Proposed new legislation is set to be introduced by the Andrews Government in Victoria, which will allow survivors of institutional abuse to apply to the courts to overturn unfair historical compensation payments under new reforms.
The Victorian State Government has proposed to amend the Limitation of Actions Act 1958 (Vic) to give discretion to a court to set aside a past deed of release or court judgement relating to child abuse.
The Royal Commission into Institutional Responses to Child Sexual Abuse found survivors of child sexual abuse take an average of around 22 years to report abuse, due to the significant power imbalances between survivors and perpetrators, along with deep feelings of shame, guilt and embarrassment.
By the time many survivors started considering their civil law options, the short limitation periods which had previously applied meant they either had to take the compensation offered or receive no assistance.
Deeds of release were often required to be signed by victim survivors in order to receive this compensation, requiring survivors to forgo their rights to sue.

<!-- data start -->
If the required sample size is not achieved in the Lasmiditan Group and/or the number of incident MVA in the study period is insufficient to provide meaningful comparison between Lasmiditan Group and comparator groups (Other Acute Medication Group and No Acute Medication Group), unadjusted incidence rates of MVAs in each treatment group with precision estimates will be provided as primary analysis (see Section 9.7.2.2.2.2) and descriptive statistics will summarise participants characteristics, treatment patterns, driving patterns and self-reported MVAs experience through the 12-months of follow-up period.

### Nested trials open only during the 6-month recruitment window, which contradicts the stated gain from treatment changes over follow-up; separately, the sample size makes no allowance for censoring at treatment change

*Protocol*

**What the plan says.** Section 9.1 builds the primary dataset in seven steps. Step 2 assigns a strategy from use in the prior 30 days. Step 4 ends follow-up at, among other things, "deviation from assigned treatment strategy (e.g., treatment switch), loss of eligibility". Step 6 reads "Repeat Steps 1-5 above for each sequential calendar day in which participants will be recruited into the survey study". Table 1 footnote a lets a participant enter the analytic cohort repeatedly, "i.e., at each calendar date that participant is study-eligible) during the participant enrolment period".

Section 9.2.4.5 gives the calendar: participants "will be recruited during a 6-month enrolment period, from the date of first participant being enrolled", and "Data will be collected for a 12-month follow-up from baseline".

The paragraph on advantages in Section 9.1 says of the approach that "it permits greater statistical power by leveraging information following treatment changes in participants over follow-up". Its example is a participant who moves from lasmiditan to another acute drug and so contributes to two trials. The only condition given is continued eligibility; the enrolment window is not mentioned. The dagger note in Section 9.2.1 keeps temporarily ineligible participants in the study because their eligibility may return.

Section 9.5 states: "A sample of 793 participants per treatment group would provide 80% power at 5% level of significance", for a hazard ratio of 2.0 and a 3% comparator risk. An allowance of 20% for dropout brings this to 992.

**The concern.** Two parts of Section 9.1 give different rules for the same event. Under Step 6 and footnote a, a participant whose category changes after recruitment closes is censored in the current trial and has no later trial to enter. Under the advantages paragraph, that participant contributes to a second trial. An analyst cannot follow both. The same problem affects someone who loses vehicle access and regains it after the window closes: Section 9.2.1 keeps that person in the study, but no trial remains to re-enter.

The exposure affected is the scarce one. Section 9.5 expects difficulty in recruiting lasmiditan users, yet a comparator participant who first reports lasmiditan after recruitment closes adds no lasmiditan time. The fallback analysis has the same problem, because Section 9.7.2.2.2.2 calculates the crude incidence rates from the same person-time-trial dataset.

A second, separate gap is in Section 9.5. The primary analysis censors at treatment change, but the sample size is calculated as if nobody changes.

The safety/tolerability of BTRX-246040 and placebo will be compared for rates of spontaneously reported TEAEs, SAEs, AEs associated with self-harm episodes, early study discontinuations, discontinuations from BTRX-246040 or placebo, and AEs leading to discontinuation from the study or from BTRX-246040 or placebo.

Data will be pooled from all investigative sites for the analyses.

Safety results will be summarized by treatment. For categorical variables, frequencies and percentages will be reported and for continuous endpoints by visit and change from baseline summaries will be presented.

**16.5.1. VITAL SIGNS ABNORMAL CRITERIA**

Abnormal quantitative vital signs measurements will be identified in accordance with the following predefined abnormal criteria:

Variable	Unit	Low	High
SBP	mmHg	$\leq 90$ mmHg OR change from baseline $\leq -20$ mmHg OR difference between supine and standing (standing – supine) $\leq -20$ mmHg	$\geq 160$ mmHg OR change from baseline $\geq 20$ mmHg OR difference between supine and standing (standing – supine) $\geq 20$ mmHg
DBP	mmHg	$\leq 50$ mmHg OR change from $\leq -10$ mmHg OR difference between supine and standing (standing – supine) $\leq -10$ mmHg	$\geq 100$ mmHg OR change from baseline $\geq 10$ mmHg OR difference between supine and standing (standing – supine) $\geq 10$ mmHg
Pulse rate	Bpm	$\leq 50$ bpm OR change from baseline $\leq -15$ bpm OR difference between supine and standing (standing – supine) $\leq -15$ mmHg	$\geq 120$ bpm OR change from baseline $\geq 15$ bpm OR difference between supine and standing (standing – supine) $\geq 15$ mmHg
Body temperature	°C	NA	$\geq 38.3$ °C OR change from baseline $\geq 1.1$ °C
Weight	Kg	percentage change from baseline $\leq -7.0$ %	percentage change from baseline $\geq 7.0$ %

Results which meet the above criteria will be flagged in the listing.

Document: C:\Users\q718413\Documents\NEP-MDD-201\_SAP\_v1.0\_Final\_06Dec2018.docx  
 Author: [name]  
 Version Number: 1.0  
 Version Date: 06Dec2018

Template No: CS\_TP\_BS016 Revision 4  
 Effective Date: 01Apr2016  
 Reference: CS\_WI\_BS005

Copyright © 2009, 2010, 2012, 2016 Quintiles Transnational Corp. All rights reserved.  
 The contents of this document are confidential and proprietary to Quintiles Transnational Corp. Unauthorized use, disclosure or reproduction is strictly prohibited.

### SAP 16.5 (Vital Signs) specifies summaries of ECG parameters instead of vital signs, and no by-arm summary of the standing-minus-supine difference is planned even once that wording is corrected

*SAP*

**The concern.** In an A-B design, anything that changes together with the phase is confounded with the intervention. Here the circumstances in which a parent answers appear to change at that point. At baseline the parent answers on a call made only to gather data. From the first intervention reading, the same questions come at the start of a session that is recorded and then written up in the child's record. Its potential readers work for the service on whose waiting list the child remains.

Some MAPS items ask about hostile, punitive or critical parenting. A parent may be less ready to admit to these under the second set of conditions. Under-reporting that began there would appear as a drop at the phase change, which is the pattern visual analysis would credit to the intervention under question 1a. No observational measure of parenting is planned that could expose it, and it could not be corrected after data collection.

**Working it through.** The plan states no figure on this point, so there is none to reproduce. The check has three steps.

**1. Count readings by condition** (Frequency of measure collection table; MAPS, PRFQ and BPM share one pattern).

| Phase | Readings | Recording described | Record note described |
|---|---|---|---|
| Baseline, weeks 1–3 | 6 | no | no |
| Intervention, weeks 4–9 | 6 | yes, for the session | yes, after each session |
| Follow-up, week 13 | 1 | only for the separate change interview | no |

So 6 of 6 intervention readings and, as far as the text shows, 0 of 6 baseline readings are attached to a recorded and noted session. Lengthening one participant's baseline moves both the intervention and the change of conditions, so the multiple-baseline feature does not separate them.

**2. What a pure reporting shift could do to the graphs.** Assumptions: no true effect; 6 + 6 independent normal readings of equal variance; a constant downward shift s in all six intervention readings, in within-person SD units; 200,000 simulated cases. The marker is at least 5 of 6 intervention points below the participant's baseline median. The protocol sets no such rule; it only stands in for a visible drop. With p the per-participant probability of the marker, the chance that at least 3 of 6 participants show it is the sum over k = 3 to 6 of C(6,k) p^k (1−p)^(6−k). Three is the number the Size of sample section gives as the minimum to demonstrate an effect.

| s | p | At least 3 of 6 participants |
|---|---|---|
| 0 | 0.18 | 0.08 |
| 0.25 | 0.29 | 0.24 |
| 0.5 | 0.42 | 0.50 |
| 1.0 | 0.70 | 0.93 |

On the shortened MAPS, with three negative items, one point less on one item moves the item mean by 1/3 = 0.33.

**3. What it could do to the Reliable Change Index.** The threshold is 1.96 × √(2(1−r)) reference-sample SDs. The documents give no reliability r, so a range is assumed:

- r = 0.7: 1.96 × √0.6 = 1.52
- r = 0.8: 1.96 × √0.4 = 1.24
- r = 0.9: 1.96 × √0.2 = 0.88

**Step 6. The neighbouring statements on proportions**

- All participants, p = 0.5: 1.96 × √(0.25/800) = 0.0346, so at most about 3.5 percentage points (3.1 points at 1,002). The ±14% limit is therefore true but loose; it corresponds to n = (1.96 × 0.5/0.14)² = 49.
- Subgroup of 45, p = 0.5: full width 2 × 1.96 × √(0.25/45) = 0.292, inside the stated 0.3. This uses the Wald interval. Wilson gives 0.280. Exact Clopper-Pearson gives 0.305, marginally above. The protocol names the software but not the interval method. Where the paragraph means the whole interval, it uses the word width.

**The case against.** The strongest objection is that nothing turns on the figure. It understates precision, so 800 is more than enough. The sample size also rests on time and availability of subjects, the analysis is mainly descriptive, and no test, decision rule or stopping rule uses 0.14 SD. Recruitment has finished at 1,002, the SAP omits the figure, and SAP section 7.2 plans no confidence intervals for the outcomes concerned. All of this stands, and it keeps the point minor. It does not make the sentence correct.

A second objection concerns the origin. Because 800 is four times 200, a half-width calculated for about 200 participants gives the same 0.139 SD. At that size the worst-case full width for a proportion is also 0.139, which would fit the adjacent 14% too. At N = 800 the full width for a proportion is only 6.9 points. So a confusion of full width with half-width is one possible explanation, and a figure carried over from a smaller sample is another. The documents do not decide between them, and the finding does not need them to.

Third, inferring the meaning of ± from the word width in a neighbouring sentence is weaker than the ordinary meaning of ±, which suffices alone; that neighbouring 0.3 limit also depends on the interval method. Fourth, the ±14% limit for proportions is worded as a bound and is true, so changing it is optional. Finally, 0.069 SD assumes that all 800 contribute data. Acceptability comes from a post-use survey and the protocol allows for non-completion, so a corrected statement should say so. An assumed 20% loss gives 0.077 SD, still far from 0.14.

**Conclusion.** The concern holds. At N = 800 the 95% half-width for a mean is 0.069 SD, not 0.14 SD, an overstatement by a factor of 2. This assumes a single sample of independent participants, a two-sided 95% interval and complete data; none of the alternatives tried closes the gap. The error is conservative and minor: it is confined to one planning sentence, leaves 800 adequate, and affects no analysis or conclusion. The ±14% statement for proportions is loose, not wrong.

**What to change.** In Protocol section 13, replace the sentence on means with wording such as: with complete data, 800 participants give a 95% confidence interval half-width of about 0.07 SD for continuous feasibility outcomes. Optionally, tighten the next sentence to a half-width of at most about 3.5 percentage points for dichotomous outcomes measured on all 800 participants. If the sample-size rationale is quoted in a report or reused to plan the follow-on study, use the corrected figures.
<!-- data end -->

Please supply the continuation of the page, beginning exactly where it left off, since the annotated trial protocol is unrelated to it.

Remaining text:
In many cases victim survivors received inadequate compensation or were not provided with appropriate legal advice before signing a deed of release.
Allowing the courts to set aside these deeds if it is just and reasonable to do so ensures victim survivors are not left worse off. The reforms will not just be limited to sexual abuse, it will include other forms of child abuse where a deed of release was signed.
The reforms will enable courts to consider any amounts paid under a previous judgement or the previous settlement agreement when awarding damages or costs.
The above update has been sourced from a media release distributed by the Victorian Attorney General Jill Hennessy. Read the original media release.